Of recent I have been getting e-mail from most of readers of the health page asking me how and where red ribbons can be obtained. In fact it took me a lot of time trying to figure out how to help them, but with no success.
I hope that by writing this article the concerned organs will be able to assist campaigners to get an adequate supply of the red ribbons so that the Aids Day due to be commemorated on 1st December may find a good number of them already supplied to many people. The Red Ribbon symbol is used internationally to represent the fight against Aids.
The Red Ribbon represents red - like love - as a symbol of passion and tolerance towards those affected; red-like blood, representing the pain suffered by the many people who have died of Aids; red, like the anger about the helplessness with which we are facing a disease for which there is still no chance for a cure; and red as a sign of warning not to carelessly ignore one of the biggest problems of our time.
In early 1991 Visual Aids in New York created the idea for a global symbol in the fight against Aids. A symbol for solidarity and tolerance with those often discriminated against by the public - the people living with HIV/ Aids.
In the style of the yellow ribbons, which were popular in the USA at the time as a symbol of awareness of those soldiers fighting in the Gulf War, the Red Ribbon was born.
Following first events in the New York art scene, Visual Aids was soon aiming at the Tony Award. In a spontaneous campaign, volunteers sent letters and Red Ribbons to all people attending.
Unfortunately, movie actor Jeremy Irons was one of the very few celebrities wearing the Red Ribbon that night.
While Governments and the pharmaceutical industry continue to be under pressure from Aids activists and the public in general to find a cure for Aids, attempts at prevention through teaching “safe sex” (i.e., the relatively safer sex accomplished by the use of condoms), sexual abstinence in high-risk situations, and the dangers to drug users of sharing needles, have been slowed down by those who feel that such education gives license to promiscuity and immoral behaviour.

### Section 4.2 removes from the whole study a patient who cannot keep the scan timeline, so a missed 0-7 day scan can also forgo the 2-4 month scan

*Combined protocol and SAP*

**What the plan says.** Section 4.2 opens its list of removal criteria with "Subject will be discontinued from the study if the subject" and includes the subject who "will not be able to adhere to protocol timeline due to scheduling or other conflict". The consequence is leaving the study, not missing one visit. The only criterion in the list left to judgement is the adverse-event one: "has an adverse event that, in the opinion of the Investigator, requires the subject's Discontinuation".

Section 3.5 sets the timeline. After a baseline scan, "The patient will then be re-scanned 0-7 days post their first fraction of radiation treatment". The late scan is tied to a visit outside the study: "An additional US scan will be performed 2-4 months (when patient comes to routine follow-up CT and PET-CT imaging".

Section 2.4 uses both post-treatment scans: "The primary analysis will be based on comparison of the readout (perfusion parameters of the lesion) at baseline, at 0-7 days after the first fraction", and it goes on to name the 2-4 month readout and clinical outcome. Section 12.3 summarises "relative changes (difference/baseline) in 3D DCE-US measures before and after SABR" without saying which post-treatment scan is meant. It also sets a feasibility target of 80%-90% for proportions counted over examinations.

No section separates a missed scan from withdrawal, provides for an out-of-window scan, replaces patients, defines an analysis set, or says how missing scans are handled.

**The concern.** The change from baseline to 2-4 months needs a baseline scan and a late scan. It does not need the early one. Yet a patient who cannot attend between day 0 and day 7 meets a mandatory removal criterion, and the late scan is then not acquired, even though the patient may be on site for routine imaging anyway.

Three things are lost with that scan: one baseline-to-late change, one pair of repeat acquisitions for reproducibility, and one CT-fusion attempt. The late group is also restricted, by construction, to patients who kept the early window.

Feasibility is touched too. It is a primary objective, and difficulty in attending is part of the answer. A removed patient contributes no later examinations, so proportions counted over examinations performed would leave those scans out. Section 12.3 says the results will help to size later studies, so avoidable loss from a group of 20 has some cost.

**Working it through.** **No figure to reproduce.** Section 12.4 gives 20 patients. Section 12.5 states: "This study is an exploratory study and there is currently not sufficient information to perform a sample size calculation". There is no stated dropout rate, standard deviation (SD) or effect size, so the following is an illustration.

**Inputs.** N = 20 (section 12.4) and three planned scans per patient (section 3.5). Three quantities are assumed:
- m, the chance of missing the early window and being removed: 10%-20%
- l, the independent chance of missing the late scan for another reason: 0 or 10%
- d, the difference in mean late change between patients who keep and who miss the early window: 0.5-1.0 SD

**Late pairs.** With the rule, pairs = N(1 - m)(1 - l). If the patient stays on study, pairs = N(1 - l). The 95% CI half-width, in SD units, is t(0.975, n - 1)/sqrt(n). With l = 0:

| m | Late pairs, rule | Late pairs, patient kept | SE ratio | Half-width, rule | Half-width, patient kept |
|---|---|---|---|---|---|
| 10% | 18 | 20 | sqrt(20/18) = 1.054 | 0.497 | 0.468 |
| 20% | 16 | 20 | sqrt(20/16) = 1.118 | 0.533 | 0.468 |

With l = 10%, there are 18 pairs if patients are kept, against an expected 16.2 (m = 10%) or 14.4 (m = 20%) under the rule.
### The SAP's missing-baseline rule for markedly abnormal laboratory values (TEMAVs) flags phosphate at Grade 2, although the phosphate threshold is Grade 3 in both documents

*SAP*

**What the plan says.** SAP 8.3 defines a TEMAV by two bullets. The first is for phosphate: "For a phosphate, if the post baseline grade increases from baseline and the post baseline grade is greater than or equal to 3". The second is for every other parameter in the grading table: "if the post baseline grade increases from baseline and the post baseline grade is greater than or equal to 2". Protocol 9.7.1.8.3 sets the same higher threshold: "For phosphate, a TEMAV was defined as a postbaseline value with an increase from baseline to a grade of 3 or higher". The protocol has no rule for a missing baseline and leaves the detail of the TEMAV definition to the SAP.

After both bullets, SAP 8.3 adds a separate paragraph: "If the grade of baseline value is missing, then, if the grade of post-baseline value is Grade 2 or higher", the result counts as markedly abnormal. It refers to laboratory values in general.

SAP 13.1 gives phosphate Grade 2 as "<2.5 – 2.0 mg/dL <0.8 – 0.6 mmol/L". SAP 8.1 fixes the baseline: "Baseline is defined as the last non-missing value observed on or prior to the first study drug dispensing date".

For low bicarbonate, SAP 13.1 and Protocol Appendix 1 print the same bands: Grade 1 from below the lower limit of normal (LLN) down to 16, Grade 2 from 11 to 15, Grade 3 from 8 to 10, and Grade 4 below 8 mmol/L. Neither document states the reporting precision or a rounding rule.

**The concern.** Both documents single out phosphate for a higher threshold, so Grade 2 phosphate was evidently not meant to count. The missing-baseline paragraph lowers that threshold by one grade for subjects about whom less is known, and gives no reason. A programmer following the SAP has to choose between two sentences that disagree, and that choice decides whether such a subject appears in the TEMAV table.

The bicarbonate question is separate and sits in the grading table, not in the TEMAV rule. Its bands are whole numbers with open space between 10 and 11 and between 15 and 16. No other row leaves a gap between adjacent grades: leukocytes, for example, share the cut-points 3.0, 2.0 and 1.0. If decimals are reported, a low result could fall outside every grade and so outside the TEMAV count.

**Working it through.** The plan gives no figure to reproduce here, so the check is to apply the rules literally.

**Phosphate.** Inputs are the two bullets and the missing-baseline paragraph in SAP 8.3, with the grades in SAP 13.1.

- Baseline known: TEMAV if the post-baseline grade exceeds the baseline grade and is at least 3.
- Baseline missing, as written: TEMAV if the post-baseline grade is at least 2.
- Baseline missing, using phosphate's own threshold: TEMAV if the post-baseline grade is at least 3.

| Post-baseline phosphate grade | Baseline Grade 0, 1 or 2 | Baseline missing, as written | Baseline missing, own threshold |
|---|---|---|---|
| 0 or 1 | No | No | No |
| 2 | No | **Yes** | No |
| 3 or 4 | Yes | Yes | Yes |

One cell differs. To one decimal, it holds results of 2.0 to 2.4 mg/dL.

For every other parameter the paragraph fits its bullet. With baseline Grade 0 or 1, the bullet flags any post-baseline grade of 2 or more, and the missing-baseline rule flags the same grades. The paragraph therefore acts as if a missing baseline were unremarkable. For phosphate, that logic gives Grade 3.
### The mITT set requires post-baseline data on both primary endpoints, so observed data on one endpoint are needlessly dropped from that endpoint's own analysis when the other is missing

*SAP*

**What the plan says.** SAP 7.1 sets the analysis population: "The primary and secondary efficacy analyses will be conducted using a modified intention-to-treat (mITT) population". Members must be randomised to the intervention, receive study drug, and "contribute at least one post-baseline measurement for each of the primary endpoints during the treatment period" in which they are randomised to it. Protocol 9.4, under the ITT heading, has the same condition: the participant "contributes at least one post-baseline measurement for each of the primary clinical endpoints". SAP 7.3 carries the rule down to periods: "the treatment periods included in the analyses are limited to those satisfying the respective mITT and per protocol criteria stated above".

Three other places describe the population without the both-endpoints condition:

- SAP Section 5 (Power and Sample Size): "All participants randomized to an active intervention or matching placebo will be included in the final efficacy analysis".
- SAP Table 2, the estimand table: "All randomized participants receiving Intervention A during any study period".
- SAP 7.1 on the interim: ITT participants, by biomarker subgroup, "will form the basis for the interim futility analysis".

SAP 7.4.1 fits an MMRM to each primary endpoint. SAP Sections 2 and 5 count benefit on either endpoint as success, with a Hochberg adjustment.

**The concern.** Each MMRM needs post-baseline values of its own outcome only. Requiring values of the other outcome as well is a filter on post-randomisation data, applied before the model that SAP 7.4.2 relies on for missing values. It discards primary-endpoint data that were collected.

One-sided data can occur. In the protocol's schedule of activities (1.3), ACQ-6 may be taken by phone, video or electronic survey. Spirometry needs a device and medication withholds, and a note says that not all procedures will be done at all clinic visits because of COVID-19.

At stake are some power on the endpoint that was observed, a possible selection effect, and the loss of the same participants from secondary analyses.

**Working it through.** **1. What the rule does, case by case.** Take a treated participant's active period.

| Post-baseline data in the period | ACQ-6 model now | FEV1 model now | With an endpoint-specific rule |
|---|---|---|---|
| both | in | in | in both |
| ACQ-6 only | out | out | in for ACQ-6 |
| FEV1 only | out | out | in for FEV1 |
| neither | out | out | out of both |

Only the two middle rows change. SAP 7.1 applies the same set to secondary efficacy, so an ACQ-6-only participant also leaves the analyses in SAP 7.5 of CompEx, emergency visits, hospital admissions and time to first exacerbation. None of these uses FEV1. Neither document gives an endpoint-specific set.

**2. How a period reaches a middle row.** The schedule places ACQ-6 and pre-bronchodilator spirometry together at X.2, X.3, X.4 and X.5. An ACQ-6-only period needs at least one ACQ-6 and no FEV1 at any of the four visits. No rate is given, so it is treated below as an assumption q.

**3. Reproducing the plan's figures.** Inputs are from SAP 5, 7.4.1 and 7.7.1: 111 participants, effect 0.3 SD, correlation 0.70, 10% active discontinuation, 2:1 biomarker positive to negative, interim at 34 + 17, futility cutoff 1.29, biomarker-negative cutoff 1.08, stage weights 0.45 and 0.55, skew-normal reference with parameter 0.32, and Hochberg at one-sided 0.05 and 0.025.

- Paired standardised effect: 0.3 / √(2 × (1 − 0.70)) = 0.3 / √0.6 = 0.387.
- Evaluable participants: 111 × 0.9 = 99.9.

However, these campaigns cannot be successful when people continue to be silent. We should use the internationally recognized symbol of a red ribbon to break the silence.
Together with the wearing of the red ribbons, HIV testing remains a big weapon in the fight against this deadly disease.
Nearly half of those infected with HIV don’t know that they are infected, until they are diagnosed with Aids.
HIV test kits are used to screen donor blood and blood products, and to diagnose, treat and monitor individuals with HIV.
HIV tests detect HIV antibodies, HIV antigens or HIV RNA (Ribonucleic Acid) in serum, plasma, oral fluid, dried blood spot or urine. Even though there’s no cure for HIV, it’s important to get tested for it.
If you find out that you have HIV, there are drugs that can slow down the progress of the virus, help you feel better if you have health problems from HIV, and keep you from getting some HIV infections.
If you are pregnant, you will also be able to help prevent passing HIV to your baby. You can tell your sexual partners if you have HIV and protect them from getting the virus.
Testing for Aids may cause fear, but I think that the farther you get away from misery, the more you will be able to contain shock.
Hope is an emotion that, I believe, does not push to action when you are watching it from the comfort of your air conditioned living room as you gaze out on to your self-watering lawn.
Sure, you may not like what you see, but I believe that when you test you get to know how to live in a more positive way.
Who knows? May be the drug will be discovered sooner or later while you are still strong, and then you may be lucky to get a cure.